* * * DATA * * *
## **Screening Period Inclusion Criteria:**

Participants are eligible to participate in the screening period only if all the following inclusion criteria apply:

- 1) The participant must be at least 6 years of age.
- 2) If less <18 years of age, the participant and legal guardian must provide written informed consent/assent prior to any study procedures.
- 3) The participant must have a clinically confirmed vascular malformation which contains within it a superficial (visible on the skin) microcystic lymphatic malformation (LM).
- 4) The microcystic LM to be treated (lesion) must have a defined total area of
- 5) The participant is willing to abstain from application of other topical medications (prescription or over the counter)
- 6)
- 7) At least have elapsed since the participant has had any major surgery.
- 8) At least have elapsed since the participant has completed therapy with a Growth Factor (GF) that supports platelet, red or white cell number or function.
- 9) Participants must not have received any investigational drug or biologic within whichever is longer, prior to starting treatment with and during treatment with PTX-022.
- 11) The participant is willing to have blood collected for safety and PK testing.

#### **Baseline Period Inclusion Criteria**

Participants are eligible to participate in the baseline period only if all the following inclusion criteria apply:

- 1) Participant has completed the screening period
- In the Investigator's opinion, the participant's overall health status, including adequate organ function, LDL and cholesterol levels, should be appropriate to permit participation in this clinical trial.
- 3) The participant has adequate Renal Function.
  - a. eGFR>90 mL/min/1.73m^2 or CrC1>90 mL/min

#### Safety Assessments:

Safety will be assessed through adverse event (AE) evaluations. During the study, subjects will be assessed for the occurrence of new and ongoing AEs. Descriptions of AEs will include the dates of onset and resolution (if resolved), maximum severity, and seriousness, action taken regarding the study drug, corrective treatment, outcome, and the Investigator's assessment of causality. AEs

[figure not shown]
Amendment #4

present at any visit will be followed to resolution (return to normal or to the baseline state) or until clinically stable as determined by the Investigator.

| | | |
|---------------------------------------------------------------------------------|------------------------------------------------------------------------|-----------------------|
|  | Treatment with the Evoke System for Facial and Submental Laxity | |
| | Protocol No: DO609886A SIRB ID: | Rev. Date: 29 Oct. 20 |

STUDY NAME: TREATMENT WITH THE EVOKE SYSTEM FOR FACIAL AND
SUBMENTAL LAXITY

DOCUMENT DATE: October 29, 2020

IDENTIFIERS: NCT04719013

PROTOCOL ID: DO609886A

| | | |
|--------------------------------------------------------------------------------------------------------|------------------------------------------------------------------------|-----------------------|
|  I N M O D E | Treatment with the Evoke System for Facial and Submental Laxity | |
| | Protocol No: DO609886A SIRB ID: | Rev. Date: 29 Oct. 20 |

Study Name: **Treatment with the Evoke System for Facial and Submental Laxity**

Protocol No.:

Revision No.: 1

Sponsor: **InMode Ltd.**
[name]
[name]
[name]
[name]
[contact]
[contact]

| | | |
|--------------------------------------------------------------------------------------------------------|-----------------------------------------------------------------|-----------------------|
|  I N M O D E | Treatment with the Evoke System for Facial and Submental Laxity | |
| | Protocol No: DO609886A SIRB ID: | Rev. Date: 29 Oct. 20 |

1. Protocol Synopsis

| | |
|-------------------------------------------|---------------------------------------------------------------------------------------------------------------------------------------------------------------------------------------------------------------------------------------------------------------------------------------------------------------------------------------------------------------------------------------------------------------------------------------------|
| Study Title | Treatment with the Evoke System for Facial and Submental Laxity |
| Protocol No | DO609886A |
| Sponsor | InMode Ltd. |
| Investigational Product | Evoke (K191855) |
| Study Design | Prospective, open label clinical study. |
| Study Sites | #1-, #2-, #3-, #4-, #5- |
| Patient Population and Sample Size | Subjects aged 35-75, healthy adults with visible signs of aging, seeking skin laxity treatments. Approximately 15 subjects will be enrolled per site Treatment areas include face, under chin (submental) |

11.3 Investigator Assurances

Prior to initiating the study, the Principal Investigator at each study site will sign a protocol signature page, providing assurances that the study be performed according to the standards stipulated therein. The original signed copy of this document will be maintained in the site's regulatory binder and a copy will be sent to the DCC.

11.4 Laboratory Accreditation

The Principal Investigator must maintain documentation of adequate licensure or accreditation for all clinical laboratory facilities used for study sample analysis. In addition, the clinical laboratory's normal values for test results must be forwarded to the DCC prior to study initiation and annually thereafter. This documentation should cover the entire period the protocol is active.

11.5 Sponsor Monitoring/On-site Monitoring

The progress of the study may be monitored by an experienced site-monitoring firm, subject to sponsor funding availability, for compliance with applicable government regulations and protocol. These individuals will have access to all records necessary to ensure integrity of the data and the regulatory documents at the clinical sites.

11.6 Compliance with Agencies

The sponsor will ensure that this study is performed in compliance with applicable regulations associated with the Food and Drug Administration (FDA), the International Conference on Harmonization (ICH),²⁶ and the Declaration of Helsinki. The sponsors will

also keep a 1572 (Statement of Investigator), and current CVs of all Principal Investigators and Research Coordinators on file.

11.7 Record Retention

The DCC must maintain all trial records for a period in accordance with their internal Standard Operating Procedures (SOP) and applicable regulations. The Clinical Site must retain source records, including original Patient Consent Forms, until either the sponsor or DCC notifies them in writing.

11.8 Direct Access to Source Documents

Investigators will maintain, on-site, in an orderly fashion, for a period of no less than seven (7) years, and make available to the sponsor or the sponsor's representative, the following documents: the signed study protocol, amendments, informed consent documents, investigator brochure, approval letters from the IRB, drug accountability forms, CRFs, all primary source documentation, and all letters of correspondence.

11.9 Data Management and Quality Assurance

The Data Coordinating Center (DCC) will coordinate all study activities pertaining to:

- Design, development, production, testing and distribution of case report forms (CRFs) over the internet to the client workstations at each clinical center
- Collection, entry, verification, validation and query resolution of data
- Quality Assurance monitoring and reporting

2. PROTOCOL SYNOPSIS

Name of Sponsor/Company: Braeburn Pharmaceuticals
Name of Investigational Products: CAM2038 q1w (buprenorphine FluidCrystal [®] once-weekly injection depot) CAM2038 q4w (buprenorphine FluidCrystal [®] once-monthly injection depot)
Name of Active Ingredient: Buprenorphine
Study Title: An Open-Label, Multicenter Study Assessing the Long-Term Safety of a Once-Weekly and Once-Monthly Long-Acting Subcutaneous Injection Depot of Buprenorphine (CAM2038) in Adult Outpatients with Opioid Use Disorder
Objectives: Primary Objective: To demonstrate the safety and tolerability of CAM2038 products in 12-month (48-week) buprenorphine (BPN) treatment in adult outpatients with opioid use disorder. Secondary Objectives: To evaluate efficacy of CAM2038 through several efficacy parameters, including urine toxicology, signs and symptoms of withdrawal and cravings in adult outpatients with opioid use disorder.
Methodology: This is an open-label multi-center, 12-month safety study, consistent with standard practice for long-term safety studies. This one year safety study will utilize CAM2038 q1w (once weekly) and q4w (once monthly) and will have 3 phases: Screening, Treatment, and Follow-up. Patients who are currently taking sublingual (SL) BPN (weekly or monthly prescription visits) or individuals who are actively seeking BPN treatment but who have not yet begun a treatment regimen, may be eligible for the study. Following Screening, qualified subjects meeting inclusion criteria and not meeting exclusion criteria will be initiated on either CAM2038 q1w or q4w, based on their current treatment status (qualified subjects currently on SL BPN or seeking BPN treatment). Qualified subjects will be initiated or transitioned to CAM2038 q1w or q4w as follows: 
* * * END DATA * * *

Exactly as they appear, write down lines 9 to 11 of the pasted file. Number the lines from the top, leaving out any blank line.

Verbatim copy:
- 7) At least have elapsed since the participant has had any major surgery.
- 8) At least have elapsed since the participant has completed therapy with a Growth Factor (GF) that supports platelet, red or white cell number or function.
- 9) Participants must not have received any investigational drug or biologic within whichever is longer, prior to starting treatment with and during treatment with PTX-022.